A Video, A Video Game, And Vault

Today brings news of the U.S. Army’s $38 million recruiting video games, a recruiting marketing video that is surprisingly fresh and entertaining and should be required watching for anyone considering an HR career as a recruiter, and a change at Vault.

America’s Army

America's ArmyWhen you’re recruiting for an organization where the expression “taking potshots” is no mere idiom, you have to be innovative in your approach, not to mention cutting edge to reach the 17-25 year olds who are your (pardon the expression) target.

No wonder, therefore, that the U.S. Army has been using video games as a recruiting tool for years.

Now comes a report from GameSpot, a site for news about the digital games industry, that puts the 10-year-cost cost of developing and managing the Army’s free PC games called America’s Army at $32.8 million. The original cost to develop the first version of the games was budgeted at $7 million.

An entirely new version — America’s Army 3 — was released in June, and almost immediately the Army cut ties with the game’s developer. GameSpot reported earlier the Army will take over future development and game management.That will be handled by an Army unit formed in 2005 specifically to oversee development of the game.


This Canadian RPO and headhunter has a new video out that will make no friends with newspapers or job boards. Who cares, though. It’s a lot of fun and, ironically perhaps, it may be the most honest career video ever made.

“Stop putting in print ads. Stop posting on job boards. You may as well set fire to your money,” says an aggressive, sharply dressed gent who at first look might be an arms dealer or a central casting FBI agent.

That’s the opening scene of “What Can 60 Hours Do For You?” For the next 4 1/2 minutes you’re treated to snapshots of a 60-hour recruiting marathon to fill a req for a client where “failure is not an option.”

The credits claim that Head2Head staff wrote and produced the video. The parts were also played by staff members who should all get Oscars for their acting. (Or was it acting?)

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Take the 4 minutes and 53 seconds to watch and enjoy. And then you tell me if it doesn’t nail headhunting. Still want to be a recruiter?


Vault betaVault, the venerable career information site that was an early leader in providing job seekers help in researching a company and building a personal network, has been struggling this year.

Erik Sorenson called it “stiff headwinds” driven by the faltering U.S. economy. In a memo earlier this month to the remaining staff at Vault, he described 2009 as a “period of right-sizing the company.”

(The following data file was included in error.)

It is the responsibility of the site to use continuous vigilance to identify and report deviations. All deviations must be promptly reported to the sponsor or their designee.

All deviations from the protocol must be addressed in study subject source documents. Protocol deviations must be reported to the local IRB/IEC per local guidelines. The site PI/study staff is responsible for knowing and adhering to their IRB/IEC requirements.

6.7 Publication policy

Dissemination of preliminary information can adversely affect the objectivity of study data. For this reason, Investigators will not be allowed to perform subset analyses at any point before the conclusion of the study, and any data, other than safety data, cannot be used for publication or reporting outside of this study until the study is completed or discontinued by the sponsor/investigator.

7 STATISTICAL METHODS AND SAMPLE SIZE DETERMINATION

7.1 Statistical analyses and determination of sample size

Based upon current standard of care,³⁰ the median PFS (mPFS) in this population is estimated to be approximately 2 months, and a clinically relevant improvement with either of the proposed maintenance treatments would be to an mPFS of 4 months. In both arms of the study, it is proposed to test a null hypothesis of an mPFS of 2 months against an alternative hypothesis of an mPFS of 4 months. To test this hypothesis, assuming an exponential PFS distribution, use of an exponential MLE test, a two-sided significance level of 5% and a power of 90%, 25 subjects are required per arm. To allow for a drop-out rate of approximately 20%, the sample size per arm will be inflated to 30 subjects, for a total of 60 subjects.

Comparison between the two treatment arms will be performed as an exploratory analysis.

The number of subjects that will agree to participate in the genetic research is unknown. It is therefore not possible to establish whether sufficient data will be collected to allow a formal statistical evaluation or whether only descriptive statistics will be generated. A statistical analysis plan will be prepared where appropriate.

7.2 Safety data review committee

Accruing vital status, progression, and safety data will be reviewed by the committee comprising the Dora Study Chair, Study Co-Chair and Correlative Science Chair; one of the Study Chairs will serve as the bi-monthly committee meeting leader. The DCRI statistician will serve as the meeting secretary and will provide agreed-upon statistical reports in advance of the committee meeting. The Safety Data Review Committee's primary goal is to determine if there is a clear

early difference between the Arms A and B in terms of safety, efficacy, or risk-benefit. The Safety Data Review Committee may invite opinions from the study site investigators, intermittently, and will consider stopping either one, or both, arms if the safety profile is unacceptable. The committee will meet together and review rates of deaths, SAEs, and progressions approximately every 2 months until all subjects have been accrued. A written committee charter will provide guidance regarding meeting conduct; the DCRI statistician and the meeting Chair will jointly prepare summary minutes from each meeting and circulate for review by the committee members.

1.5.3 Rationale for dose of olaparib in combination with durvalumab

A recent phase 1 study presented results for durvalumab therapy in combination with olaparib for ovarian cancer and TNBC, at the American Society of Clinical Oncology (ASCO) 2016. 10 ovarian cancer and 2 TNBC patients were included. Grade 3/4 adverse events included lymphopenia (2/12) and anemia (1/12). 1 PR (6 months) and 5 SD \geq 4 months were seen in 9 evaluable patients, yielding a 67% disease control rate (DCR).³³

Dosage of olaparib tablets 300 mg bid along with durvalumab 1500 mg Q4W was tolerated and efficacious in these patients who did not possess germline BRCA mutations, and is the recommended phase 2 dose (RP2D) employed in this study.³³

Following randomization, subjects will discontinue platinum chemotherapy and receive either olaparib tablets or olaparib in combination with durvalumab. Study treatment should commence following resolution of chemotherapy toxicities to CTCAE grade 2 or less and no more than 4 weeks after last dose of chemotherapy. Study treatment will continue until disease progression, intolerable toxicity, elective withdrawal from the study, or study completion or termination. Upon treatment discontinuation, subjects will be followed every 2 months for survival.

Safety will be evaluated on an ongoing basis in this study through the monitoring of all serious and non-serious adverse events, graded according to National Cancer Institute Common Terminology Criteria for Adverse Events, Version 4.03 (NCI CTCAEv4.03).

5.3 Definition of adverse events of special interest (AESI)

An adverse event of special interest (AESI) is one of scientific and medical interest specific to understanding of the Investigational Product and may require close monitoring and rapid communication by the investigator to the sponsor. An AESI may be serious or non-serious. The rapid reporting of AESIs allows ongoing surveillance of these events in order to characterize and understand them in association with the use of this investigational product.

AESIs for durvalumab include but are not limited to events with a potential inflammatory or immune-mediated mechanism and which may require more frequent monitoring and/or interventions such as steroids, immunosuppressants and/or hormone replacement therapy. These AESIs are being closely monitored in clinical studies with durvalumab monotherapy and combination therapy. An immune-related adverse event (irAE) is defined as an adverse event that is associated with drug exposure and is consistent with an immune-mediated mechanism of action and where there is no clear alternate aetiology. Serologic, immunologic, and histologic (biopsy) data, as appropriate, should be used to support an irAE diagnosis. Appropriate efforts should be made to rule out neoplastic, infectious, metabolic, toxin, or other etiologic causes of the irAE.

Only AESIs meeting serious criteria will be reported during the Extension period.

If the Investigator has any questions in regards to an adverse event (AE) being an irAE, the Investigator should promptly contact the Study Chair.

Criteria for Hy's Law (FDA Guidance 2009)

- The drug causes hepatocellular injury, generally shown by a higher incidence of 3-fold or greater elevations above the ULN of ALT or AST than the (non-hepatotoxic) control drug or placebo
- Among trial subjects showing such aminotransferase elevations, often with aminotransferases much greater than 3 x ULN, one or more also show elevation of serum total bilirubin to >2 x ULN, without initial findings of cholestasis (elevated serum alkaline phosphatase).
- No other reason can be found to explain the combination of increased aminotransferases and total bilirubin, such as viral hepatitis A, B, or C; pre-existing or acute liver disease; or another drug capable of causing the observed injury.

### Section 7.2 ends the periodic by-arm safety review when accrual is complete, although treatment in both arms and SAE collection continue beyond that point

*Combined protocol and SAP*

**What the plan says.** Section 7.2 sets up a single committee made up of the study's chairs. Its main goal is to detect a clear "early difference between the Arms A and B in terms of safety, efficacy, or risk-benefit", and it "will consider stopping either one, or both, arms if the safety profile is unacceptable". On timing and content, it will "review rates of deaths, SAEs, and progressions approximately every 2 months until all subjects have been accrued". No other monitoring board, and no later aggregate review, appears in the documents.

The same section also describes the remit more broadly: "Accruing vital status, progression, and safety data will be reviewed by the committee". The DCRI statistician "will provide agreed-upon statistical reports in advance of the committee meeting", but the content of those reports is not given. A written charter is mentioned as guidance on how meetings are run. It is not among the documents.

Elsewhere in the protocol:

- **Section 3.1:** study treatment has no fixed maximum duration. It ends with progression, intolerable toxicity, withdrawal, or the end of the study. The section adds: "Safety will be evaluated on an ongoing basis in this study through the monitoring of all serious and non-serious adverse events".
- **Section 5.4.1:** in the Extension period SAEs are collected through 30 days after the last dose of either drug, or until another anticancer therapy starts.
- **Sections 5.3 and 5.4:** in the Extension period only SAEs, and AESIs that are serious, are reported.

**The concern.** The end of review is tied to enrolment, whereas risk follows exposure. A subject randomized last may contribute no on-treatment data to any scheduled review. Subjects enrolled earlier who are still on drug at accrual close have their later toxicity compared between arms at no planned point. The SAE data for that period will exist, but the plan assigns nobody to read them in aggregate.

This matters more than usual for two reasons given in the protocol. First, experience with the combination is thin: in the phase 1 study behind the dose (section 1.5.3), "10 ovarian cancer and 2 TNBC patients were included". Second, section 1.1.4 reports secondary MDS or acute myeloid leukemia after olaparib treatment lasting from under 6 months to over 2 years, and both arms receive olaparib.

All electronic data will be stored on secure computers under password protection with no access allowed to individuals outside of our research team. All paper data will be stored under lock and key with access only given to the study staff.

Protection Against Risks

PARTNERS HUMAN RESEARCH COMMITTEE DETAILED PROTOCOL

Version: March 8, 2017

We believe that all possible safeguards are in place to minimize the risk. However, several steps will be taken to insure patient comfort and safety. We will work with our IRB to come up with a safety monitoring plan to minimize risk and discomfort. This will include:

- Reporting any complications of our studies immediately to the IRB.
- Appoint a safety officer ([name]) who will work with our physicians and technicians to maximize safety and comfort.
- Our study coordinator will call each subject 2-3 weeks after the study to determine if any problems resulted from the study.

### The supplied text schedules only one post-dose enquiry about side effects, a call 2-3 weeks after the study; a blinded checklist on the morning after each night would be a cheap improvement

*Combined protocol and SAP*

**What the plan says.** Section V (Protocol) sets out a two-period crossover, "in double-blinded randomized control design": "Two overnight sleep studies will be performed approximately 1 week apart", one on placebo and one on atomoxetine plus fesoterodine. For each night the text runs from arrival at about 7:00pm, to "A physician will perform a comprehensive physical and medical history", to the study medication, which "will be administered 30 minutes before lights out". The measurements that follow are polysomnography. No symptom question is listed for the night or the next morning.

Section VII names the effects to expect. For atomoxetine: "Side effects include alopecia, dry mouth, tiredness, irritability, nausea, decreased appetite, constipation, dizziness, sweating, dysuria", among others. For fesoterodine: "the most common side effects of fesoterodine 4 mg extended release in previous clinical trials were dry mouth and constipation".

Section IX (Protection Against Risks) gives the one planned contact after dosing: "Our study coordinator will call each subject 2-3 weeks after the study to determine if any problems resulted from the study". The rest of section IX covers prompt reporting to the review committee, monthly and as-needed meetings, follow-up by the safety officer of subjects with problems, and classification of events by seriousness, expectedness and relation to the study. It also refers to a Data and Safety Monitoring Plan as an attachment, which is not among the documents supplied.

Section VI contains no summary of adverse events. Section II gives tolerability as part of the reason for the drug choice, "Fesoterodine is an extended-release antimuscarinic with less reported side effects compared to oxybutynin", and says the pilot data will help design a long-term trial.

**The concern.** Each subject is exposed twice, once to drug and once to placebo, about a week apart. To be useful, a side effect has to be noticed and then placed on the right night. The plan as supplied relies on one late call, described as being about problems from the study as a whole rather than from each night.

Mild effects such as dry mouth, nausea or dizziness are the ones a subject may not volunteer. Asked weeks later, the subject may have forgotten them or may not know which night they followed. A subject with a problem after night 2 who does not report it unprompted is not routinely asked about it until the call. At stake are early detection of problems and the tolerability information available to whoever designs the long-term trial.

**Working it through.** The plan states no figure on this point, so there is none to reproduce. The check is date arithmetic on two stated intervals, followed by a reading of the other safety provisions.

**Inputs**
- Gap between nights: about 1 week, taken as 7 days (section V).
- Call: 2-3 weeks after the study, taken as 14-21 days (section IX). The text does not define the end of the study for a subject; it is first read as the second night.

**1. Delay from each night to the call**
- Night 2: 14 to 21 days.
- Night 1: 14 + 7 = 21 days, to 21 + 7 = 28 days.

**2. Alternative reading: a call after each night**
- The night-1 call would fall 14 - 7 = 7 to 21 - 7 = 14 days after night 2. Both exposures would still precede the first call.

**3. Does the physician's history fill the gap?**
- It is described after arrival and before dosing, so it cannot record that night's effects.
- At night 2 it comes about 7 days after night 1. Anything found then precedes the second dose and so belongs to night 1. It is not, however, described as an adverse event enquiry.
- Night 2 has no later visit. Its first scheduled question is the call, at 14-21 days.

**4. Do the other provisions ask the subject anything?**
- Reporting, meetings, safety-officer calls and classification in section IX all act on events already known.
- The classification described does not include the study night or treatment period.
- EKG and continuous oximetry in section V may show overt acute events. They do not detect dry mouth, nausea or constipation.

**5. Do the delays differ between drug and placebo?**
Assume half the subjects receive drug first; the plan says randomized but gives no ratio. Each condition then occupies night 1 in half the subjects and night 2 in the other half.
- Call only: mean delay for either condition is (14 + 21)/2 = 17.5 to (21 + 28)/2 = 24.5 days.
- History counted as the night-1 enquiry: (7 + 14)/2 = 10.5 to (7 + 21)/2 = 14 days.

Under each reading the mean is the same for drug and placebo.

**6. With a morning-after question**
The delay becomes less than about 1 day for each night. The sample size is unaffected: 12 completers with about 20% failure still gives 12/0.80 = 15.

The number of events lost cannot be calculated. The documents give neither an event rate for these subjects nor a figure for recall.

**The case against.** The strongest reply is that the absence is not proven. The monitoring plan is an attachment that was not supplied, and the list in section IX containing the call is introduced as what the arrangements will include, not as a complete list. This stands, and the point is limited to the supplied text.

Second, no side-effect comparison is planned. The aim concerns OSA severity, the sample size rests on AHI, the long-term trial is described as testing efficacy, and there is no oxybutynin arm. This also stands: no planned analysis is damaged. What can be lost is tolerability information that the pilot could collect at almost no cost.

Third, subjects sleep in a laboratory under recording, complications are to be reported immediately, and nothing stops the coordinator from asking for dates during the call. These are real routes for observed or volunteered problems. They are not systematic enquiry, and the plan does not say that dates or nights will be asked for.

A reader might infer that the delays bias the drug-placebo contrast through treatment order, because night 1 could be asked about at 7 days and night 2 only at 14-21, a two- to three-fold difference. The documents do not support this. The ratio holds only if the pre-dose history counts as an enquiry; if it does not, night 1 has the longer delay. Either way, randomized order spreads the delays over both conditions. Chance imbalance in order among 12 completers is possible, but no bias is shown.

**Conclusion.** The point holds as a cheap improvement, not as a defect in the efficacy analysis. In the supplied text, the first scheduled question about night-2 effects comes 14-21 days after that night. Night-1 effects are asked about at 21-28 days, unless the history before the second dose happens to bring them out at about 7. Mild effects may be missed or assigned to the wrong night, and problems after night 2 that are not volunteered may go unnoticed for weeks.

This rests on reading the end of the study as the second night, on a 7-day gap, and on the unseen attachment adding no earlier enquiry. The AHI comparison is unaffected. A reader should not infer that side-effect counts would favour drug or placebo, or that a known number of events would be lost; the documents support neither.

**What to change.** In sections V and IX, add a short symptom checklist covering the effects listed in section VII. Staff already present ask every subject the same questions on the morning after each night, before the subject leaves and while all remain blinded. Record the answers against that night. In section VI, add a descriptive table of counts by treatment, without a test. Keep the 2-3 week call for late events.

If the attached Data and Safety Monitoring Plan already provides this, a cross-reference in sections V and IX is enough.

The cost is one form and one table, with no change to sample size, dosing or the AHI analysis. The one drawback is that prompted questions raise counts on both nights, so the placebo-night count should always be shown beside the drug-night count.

Sorenson, the former president of MSNBC who became CEO in 2007 when Vault was acquired by Veronis Suhler Stevenson, has now stepped aside. His replacement is Claude Sheer.

In looking toward 2010, Sorenson said in the memo, “We need to beef up our senior management and strengthen our strategic efforts by bringing on someone with different knowledge, skills, and interests whose experience and passion is in growth platforms, strategic partnerships, and Internet deal-making.”

The change was effective on Dec. 7th. Sorenson is now Vault chairman and a consultant.

John Zappe is the editor of TLNT.com and a contributing editor of ERE.net. John was a newspaper reporter and editor until his geek gene lead him to launch his first website in 1994. He developed and managed online newspaper employment sites and sold advertising services to recruiters and employers. Before joining ERE Media in 2006, John was a senior consultant and analyst with Advanced Interactive Media and previously was Vice President of Digital Media for the Los Angeles Newspaper Group.

Besides writing for ERE, John consults with staffing firms and employment agencies, providing content and managing their social media programs. He also works with organizations and businesses to assist with audience development and marketing. In his spare time  he can be found hiking in the California mountains or competing in canine agility and obedience competitions.

You can contact him here.


3 Comments on “A Video, A Video Game, And Vault

  1. head2head is doing a great job of positioning themselves at the top of the list for recruiting Burger King staff. a great show of creativity but I’d suggest a better title for the video: “why you wouldn’t want to hire us”.

    in my experience, when headhunters fail it’s not because they took too long, were too meek or lacked the ability to get noticed with viral video engineering…

  2. Thanks, John –

    I’m sorry I hadn’t noticed this til now – thanks for the shoutout (and for the incremental views)!

    (And I will confirm that yes, the whole thing was written, produced and acted by Head2Head people – I wrote the script, but most of our ‘actors’ then did some inspired ad-libbing. And we filmed it all in the Head2Head office, though we got a guy who’d just graduated from film school to film and edit.)

    I know Eric doesn’t care for the video from a messaging perspective. However, here in Canada (and I don’t think it’s totally different in the US), C-suite execs/hiring managers/VPs of recruiting say that ‘time-to-hire’ is one of their top 3 hot-button issues, so the notion that a recruiting company can find someone for them in 60 hours or less is quite appealing.

    Since the video has already driven some new business for us, we’re quite pleased with the results!

    Anyway, I’m sorry it took me 2+ weeks to see this – thanks again!

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